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Today's Note From a Madman
Monday, July 2, 2007
A Libby Liberation
There is no accountability in the Bush White House. - make no mistake about it. A federal judge told Scooter Libby and his lawyers that he would have to begin serving his thirty month prison term immediately while his appeal was exercised. The President felt otherwise. President Bush commuted that part of his punishment today allowing Libby's liberation. Sure, Libby still has to pay the $250,000 and his permanent record still says that he is a convicted felon, but, c'mon. This is certainly a "Get out of jail free" card. Mr. Libby was convicted of his crimes fairly and justly and now he doesn't have to serve one day of his term for them.
This is the administration of diminished responsibility.
What's the difference between Bush pardoning Libby and merely commuting his sentence? For one thing, the President can claim that he hadn't pardoned the former Chief of Staff for his co-president, Dick Cheney. Bush stated in his two-page letter that he thought the sentence was "excessive", and that's that. Other than the conviction, there really is no other punishment.
Some on the Right will point to the $250,000 fine that Libby still has to pay. Let's face facts, a one year appeal, while employing a battery of $300-an-hour attorneys would have cost him mush more than that measly quarter mil. And let's remember that Libby isn't really paying for his attorneys to begin with. GOP Presidential candidate, actor, former senator and photo-op truck driver Fred Thompson headed the Libby Defense Fund to make sure that Scooter didn't have to open his wallet to pay for his own defense.
Unless Libby's caught with a crack pipe, the only punishment he will actually be facing now is not be allowed to vote for Thompson in the 2008 elections.
At the very least, Libby attempted to make it harder for us to find out who released the name of CIA undercover operative Valerie Plame. President Bush's commutation is nothing more than a "Thank You" for his attempt to protect his administration and,, more specifically, his Vice President (co-president) Dick Cheney.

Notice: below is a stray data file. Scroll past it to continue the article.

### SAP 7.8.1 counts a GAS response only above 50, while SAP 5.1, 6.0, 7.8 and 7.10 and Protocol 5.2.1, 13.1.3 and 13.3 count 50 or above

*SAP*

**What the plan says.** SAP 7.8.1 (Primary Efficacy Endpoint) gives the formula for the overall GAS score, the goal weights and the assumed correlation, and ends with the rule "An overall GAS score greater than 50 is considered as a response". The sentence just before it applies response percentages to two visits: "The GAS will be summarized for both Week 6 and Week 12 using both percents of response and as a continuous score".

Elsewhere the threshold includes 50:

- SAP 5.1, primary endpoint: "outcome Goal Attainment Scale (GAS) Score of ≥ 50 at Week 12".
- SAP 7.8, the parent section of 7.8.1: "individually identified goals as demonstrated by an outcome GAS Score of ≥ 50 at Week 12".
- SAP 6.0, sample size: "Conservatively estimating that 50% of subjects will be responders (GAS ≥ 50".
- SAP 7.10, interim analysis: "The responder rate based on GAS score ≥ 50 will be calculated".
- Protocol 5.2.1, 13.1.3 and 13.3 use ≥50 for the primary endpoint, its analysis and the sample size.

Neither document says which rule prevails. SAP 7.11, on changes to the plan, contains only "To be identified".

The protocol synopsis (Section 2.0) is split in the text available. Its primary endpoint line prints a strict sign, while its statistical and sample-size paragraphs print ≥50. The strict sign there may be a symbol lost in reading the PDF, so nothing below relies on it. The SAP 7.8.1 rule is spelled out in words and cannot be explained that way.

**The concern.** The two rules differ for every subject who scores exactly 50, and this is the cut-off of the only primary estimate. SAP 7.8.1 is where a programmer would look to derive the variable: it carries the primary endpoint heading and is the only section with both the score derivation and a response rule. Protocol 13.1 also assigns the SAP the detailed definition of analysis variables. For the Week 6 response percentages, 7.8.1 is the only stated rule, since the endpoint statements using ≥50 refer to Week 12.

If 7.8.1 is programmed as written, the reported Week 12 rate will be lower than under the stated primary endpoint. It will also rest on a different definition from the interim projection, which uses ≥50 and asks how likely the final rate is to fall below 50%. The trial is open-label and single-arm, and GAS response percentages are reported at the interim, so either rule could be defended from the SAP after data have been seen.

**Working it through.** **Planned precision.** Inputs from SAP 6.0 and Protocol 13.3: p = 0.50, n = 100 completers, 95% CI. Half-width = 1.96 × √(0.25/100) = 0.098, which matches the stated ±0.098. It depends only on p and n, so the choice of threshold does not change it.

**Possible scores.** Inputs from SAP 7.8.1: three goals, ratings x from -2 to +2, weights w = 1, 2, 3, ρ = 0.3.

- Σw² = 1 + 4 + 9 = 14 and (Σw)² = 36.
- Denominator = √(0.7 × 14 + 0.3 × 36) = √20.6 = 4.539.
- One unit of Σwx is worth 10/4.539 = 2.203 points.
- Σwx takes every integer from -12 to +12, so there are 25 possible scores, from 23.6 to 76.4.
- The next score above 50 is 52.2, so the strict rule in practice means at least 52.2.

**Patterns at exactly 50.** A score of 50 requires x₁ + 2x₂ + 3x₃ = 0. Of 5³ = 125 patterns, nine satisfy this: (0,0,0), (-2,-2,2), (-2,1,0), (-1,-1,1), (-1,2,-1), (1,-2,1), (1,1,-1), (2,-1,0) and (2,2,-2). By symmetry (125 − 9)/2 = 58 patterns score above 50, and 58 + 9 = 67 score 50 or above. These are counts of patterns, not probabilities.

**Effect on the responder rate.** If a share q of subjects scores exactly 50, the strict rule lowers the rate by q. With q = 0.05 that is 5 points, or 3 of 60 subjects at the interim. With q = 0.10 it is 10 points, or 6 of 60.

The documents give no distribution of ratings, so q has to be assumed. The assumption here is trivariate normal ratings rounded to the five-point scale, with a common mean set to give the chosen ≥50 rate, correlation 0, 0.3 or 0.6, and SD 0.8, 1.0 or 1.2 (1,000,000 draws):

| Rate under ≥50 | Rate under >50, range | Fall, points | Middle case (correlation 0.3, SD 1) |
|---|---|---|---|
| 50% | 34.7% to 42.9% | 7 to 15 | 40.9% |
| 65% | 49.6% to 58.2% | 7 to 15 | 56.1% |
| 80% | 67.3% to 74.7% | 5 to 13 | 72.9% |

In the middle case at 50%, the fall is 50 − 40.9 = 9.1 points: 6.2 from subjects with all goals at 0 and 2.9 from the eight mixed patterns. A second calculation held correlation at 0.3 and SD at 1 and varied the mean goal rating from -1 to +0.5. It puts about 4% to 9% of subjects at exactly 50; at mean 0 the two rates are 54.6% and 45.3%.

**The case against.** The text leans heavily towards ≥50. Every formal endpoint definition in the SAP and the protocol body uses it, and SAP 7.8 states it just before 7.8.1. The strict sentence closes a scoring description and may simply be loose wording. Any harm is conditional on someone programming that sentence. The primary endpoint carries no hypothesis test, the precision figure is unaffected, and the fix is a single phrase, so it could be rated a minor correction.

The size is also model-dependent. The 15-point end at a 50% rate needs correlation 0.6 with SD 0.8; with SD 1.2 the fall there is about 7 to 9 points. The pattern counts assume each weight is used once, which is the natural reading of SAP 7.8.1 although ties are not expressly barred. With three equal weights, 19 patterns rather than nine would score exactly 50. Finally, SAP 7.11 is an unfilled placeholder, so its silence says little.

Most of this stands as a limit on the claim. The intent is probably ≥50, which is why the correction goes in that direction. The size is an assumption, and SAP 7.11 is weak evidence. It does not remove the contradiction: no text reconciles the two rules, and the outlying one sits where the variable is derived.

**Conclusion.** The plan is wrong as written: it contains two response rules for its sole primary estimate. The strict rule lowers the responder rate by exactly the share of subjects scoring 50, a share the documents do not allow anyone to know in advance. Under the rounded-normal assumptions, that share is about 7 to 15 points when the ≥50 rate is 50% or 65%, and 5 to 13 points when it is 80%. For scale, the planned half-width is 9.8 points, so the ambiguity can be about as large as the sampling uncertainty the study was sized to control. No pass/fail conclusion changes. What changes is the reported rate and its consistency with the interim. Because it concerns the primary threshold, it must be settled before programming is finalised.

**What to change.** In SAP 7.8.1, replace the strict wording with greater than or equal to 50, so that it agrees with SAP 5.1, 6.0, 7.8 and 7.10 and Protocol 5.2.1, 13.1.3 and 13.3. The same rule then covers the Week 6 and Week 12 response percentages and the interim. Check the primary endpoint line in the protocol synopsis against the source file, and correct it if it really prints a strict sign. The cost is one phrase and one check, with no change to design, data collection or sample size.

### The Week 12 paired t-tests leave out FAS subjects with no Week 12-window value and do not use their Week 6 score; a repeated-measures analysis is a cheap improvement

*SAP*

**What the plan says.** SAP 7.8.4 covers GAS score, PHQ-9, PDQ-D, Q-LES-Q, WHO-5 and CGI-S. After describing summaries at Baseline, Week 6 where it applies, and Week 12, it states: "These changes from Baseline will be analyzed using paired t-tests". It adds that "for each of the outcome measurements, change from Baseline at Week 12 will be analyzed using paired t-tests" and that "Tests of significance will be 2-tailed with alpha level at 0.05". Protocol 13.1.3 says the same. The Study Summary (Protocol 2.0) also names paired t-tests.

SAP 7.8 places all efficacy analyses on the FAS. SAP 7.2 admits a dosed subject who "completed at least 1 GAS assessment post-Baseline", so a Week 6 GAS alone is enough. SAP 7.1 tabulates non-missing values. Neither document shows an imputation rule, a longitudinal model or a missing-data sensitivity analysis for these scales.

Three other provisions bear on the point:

There can be no doubt that this "commutation" will magically turn into a "pardon" once the 2008 Presidential is over, or until it becomes obvious that a GOP candidate can't win. And much like those found guilty, then pardoned in the Reagan-era Iran-Contra affair, Libby will make his sleazy way back into the GOP political arena. Did it matter that Elliot Abrams pleaded two counts of unlawfully holding information about the Iran-Contra affair? Of course not. he was rewarded for it with his appointment as a special assistant to President Bush (43) and, again, worked in the White House. Nor did it matter that another five Iran-Contra convictee's found their way into GW's administration.
Whatever happened to GW's promise to fire anyone in his administration involved in leaking the name of Valerie Plame - Wilson? He even changed his position to firing anyone who committed a crime instead of just involvement.
"If somebody committed a crime, they will no longer work in my administration."
I guess that doesn't include people who actually work in his administration. After all, the Vice President's office is - or isn't - a part of the executive branch, as need be (or doesn't be). Just ask the co-president Dick Cheney.
In response to, "Remember to tell you friends who think they have good health care coverage that they are merely one illness away from testing that. Remember to point to the 48 million Americans who have no right to see a doctor when they are sick. Remember to point out to them that we are actually paying for the health care of the very poor and the very rich pay much less as a percentage of their income than we do. And then remember to tell them that this administration thinks that's just fine," Robert Scardapane writes:
Please go see Michael Moore's movie SICKO. As Michael Moore says at the outset, this movie is not for the 48 million with no health care coverage but for the 200 million who are covered. Changing the system from one that benefits the few to one that works for everyone requires support from the majority of Americans. We don't have to get everyone to agree with us that a single payer system is the most rational and just approach but we do have to build consensus.
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